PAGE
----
Caitlin Moran Ebury, £14.99;
Review: Hannah Stephenson
Following the massive success of the broadcaster and Times columnist’s best-selling memoir and feminist call-to-arms How To Be A Woman in 2011, Caitlin Moran has now penned her debut novel on a subject which will seem instantly familiar to her fans.
It’s a rites-of-passage tale set in the 1990s, narrated by its central character Johanna Morrigan, a 14-year-old gobby, fat teenager growing up in a working class family on a Wolverhampton council estate with four siblings and a rock musician father who is still chasing the dream.
Readers of Moran’s previous writings will recognise the connection — Moran herself grew up on a Wolverhampton council estate, the eldest of eight children, her father an Irish-Catholic one-time rock musician.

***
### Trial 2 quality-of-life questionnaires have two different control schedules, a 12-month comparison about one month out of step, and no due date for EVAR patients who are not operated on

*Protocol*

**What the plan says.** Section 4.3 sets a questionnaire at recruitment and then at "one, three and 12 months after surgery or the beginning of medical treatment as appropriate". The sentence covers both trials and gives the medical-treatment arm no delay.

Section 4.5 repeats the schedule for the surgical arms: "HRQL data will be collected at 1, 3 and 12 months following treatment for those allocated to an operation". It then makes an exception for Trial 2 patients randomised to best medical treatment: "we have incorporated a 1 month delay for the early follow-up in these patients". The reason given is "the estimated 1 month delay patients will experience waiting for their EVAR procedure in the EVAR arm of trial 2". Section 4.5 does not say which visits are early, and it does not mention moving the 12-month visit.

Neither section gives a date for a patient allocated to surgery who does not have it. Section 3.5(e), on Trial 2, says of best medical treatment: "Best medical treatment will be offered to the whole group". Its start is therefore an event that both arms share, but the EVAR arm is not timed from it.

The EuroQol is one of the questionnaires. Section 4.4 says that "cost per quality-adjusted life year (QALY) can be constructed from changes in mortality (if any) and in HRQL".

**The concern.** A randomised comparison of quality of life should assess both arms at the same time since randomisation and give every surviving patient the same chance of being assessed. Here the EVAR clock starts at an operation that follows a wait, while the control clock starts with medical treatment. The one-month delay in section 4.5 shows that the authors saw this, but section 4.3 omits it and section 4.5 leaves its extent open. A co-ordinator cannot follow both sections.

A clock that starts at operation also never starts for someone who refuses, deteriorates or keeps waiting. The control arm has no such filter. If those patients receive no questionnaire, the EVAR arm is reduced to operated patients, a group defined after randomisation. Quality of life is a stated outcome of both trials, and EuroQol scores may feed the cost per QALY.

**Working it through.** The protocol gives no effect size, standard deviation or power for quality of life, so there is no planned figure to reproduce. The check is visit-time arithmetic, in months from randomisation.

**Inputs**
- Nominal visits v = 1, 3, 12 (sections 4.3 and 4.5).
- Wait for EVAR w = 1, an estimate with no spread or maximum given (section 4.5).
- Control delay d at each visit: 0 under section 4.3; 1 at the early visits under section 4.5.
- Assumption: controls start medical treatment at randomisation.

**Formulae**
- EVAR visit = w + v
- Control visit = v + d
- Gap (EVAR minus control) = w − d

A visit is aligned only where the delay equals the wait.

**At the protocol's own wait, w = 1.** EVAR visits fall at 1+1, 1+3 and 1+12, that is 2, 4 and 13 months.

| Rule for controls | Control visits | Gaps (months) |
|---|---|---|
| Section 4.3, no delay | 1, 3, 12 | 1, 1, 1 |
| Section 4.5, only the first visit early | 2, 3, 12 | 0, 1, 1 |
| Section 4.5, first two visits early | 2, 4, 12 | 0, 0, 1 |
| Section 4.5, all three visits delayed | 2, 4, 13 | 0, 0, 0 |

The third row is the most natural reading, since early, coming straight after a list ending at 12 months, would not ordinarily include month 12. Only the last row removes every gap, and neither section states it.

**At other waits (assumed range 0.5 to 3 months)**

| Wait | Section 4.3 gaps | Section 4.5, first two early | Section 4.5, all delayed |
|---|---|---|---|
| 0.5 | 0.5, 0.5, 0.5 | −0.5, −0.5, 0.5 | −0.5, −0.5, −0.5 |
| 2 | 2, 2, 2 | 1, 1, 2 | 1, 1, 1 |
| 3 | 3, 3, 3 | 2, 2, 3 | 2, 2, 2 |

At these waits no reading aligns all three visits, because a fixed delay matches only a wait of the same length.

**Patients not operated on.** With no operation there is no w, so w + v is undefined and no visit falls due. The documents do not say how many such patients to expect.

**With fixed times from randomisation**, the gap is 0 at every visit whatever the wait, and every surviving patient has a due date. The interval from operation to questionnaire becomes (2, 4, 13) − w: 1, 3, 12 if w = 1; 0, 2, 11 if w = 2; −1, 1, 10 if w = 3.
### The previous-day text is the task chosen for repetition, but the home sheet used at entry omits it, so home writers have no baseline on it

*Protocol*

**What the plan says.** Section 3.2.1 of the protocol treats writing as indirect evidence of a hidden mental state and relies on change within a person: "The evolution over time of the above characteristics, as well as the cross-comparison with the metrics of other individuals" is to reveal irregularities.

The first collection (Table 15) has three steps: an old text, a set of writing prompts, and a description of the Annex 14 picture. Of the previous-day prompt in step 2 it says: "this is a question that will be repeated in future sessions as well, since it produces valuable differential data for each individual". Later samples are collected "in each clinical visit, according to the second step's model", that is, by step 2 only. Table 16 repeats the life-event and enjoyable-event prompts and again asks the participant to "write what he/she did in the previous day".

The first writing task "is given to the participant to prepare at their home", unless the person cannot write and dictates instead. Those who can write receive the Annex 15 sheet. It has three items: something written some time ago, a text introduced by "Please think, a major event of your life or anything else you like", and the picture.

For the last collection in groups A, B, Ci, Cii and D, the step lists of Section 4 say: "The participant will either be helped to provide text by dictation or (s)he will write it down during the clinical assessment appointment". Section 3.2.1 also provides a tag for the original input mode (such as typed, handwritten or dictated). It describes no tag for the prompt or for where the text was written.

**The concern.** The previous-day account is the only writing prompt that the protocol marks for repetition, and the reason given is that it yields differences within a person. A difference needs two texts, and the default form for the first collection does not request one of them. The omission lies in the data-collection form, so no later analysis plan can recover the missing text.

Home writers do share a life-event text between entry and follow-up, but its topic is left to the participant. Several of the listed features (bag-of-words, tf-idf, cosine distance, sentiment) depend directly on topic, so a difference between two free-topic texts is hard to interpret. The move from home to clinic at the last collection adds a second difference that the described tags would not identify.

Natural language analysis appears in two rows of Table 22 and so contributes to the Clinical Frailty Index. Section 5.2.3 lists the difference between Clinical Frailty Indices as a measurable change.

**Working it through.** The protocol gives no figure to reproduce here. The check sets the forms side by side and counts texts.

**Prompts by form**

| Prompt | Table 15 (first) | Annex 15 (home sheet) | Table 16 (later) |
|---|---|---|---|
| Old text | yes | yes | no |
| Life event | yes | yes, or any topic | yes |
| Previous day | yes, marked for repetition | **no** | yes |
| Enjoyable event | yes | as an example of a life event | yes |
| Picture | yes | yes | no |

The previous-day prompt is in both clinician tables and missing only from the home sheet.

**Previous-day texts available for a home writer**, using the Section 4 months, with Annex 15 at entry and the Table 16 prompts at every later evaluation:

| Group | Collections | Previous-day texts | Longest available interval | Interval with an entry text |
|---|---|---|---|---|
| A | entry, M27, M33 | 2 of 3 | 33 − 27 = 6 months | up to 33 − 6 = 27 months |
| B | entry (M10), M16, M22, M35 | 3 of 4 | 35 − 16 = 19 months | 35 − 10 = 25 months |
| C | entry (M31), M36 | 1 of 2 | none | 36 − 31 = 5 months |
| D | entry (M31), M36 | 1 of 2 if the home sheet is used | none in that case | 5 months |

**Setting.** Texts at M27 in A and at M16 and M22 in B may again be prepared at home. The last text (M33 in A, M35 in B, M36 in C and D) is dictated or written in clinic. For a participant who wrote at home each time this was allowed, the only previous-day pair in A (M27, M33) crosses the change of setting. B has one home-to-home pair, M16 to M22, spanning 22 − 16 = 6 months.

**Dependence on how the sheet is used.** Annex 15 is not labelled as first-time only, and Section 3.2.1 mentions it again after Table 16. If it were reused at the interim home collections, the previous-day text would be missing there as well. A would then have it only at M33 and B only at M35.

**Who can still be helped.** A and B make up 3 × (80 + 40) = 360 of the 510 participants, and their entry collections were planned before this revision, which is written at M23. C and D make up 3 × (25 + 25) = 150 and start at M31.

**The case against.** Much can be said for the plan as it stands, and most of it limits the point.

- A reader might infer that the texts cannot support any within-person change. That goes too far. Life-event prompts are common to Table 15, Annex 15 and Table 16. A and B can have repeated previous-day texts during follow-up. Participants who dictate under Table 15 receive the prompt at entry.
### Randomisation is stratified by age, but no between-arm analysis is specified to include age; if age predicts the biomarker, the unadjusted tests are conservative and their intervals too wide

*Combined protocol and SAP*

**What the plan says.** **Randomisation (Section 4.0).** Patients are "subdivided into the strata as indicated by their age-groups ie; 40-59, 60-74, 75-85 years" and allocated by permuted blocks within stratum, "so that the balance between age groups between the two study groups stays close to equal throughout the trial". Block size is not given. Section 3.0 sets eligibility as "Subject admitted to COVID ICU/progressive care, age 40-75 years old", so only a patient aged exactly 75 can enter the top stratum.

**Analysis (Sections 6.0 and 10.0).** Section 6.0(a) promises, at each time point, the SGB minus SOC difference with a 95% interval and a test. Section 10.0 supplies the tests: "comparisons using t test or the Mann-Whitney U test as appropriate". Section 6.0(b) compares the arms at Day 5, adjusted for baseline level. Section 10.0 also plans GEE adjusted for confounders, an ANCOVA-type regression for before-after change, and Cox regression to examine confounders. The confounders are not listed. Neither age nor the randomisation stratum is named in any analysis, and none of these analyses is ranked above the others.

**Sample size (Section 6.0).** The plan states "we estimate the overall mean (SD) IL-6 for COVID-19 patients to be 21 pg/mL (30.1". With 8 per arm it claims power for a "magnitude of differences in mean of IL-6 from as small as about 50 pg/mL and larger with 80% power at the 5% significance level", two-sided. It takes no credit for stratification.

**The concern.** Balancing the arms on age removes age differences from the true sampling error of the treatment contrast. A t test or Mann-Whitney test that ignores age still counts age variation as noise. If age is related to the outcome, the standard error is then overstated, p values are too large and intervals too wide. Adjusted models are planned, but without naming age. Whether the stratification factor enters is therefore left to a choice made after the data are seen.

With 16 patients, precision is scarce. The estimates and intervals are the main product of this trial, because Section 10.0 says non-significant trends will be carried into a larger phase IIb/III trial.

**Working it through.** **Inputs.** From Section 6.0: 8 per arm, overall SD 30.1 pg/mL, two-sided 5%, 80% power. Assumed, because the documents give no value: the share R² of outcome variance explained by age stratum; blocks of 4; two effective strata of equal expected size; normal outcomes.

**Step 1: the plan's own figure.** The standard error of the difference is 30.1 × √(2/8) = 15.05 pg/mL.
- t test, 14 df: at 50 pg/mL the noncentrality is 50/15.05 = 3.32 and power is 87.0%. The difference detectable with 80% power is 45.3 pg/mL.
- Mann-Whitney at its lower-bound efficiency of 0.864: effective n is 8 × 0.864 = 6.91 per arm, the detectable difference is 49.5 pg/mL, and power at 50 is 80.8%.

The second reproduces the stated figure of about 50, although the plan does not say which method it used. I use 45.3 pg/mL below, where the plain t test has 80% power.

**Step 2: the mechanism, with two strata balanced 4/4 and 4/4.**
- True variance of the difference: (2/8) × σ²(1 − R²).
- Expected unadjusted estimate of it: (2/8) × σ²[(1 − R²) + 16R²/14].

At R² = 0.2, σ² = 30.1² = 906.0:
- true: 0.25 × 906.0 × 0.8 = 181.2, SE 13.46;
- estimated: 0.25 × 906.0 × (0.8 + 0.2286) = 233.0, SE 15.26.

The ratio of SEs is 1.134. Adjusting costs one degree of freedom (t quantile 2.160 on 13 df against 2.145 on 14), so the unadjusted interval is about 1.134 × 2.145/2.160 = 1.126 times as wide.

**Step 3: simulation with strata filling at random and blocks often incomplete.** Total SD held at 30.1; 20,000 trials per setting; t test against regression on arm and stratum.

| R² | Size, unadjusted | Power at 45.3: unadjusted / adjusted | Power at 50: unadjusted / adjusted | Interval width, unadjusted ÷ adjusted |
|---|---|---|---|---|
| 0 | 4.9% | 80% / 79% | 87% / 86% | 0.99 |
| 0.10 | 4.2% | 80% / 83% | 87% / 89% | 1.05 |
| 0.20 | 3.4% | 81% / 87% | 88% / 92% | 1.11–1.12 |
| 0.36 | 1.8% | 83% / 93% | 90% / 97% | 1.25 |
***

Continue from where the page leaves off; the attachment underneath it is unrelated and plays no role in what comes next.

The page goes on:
As Johanna’s hormones rage, she’s constantly preoccupied with losing her virginity and soon reinvents herself as would-be hard-drinking, eyeliner-heavy music journalist Dolly Wilde, who’s eager to hang out with cool band members at gigs, falls in love with a rock star and goes for shock tactics to fit in with the male editorial team on the music paper, with hilarious consequences.
It’s raunchy and rude and there are whole chapters devoted to the type of sexual thoughts and practices which inhabit the lives of many women — imagine an evening with your girlfriends when you discuss the funny side of your sex life over a few bottles of wine, and you’ll be on the right track.
As Dolly learns life lessons through a succession of men she encounters, her naivety and gutsiness are displayed in equal measure with startling honesty and humour. While Moran’s sharp observations on the issues of class and teenage sexuality are added to the mix, there’s also loads of swearing and some pretty graphic sex scenes, told with eyebrow-raising frankness.
Not one to recommend to your granny but I found myself laughing out loud.
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